Washington athletic director Jen Cohen (left) poses for a photo with Kalen DeBoer during a news conference to introduce DeBoer as the new head football coach on Nov. 30, 2021, in Seattle. (AP Photo/Ted S. Warren)

Washington athletic director Jen Cohen (left) poses for a photo with Kalen DeBoer during a news conference to introduce DeBoer as the new head football coach on Nov. 30, 2021, in Seattle. (AP Photo/Ted S. Warren)

UW AD Jen Cohen leaves for same job at USC

After 25 years at Washington, Cohen will take over the AD job at Southern Cal vacated by the resignation of Mike Bohn.

By Mike Vorel / The Seattle Times

SEATTLE — On May 24, 2016, Jen Cohen was introduced as the University of Washington’s 15th athletic director during a news conference inside Husky Stadium. The Tacoma product donned a purple dress and sat to the left of university president Ana Mari Cauce, calling the occasion “a dream come true for me.”

“This is truly an amazing experience,” Cohen explained. “I think so many of you know that I grew up a Husky fan. I fell in love with the University of Washington right here in this stadium. I spent a lot of Saturdays here. My dad’s first set of season tickets were in the ‘family fun zone,’ which was located in the west end, which is below where we are today. My favorite tradition on game day was going down to the tunnel and barking at the opponent.”

Like, say, USC.

More than seven years later, Cohen is leaving to accept the vacant athletic director opening at USC, the school announced Monday afternoon.

Cohen was at Washington for 25 years in a variety of roles, and also serves on the College Football Playoff committee. Erin O’Connell — previously UW’s deputy athletic director and senior woman administrator — will serve as the Huskies’ interim athletic director.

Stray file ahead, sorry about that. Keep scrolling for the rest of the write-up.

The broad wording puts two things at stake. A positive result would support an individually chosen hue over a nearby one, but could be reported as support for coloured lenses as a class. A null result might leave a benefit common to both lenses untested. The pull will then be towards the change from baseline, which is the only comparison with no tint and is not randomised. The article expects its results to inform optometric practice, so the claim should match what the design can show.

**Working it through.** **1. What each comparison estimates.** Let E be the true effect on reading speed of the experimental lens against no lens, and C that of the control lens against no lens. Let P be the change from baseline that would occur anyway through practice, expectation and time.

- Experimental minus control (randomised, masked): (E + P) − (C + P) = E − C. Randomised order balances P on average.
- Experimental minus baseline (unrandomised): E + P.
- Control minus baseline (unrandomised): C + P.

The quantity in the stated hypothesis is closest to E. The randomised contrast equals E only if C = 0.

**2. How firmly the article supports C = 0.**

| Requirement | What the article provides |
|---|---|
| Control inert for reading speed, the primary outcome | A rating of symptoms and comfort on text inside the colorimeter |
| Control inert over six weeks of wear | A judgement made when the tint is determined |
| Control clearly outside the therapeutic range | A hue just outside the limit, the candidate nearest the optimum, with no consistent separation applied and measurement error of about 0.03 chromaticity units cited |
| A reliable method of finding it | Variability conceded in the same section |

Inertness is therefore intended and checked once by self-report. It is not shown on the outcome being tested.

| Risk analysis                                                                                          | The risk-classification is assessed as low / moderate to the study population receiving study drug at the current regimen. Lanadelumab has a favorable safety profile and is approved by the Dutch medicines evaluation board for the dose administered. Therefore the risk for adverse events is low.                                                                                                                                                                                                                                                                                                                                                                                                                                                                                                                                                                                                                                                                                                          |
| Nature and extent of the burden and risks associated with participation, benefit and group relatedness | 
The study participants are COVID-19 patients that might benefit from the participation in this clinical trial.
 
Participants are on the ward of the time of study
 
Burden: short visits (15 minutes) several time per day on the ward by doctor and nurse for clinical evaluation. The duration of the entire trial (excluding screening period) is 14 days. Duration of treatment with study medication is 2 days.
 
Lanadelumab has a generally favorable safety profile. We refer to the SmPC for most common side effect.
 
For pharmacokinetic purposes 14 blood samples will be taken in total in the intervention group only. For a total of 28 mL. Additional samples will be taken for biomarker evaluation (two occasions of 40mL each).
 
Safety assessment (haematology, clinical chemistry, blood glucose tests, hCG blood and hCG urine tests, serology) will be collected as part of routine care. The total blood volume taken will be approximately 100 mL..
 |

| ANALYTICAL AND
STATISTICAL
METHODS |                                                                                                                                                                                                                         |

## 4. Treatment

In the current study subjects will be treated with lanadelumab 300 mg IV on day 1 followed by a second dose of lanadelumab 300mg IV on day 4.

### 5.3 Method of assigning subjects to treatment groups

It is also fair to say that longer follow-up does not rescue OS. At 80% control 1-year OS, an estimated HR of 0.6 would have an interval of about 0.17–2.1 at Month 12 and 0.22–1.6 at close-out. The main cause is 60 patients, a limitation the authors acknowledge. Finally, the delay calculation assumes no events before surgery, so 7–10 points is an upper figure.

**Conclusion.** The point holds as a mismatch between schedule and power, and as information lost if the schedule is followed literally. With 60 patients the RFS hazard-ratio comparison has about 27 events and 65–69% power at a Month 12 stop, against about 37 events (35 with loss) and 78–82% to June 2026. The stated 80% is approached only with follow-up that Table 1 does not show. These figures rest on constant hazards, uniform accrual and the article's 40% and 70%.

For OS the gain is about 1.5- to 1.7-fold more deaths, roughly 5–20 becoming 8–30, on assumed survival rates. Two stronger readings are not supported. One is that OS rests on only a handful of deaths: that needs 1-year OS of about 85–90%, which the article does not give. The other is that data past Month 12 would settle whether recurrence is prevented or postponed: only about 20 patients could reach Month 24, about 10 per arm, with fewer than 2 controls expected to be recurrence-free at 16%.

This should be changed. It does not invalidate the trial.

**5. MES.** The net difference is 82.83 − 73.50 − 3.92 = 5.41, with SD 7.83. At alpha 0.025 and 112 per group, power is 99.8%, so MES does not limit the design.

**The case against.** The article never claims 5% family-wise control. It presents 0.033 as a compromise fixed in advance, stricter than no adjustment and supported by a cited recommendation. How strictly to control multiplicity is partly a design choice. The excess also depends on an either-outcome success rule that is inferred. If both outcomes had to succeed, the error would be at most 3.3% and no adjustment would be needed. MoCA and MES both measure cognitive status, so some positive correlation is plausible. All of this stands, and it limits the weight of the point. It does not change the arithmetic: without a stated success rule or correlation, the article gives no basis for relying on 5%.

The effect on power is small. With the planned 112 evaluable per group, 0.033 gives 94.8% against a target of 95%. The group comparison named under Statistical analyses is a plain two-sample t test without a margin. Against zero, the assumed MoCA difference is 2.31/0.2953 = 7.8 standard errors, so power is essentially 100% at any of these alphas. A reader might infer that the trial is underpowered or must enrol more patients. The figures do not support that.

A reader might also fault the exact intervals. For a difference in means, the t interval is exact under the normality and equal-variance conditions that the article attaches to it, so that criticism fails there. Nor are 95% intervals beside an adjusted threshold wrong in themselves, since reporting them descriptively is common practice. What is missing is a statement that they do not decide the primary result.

Meanwhile, a national search for Cohen’s permanent replacement will soon be underway.

“I’ve worked in college athletics and higher education for the last three decades, and there is no place that has afforded me more opportunity than the University of Washington,” Cohen said at a news conference Monday, sporting a bright red jacket and a USC pin. “I want to take a moment to thank president (Ana Mari) Cauce at UW for, one, believing in me and developing me, caring about me and caring about our student-athletes.

“I loved all of our coaches. I wish them the best — our coaches, our staff, our student-athletes, our fans, our alums. Twenty-five years in college sports … all of the coaches and administrators that are here, you know that’s a long run to be able to do that and make so many memories and create so many special accomplishments together.

“So UW is always going to have a very special place in my heart … except for any time they play the Trojans.”

In Los Angeles, Cohen fills the void left by Mike Bohn, who resigned as USC’s athletic director in May amid an internal athletic department review that uncovered concerns about his behavior.

UW and USC (as well as fellow Pac-12 members Oregon and UCLA) are set to depart for the Big Ten Conference in 2024.

Cohen will oversee that transition … in Los Angeles, not Seattle.

“One of the reasons why we felt so bullish about joining the Big Ten and competing against schools with sold-out stadiums and great brands is that we see Washington in the same light,” Cohen said after the Big Ten move was announced on Aug. 5. “We knew when we made that decision that Husky Nation is going to rally around us and be part of continuing to evolve and grow and elevate this athletic department at the highest level.”

Sixteen days later, Cohen is leaving — and that athletic department has a hole to fill.

But when asked Monday about the balancing act between deciding UW’s athletic future while plotting a separate future at USC, Cohen said: “I know we’re not going to get into specifics here, but I can tell you, when I was focused on getting Washington in the Big Ten, I was 100% focused on getting Washington in the Big Ten.”

Indeed, Cohen and Washington will both be in the Big Ten in 2024.

But not on even footing.

According to a source within the athletic department, UW will receive a partial share of Big Ten media rights revenue — stemming from its deal with FOX, NBC and CBS — worth $30 million in Year 1 and an additional $1 million each year through the contract’s conclusion in June 2030. (The school can borrow up to $10 million per year against future earnings as well, to cover added travel costs and other expenses.)

USC, meanwhile, will receive a full media rights revenue share.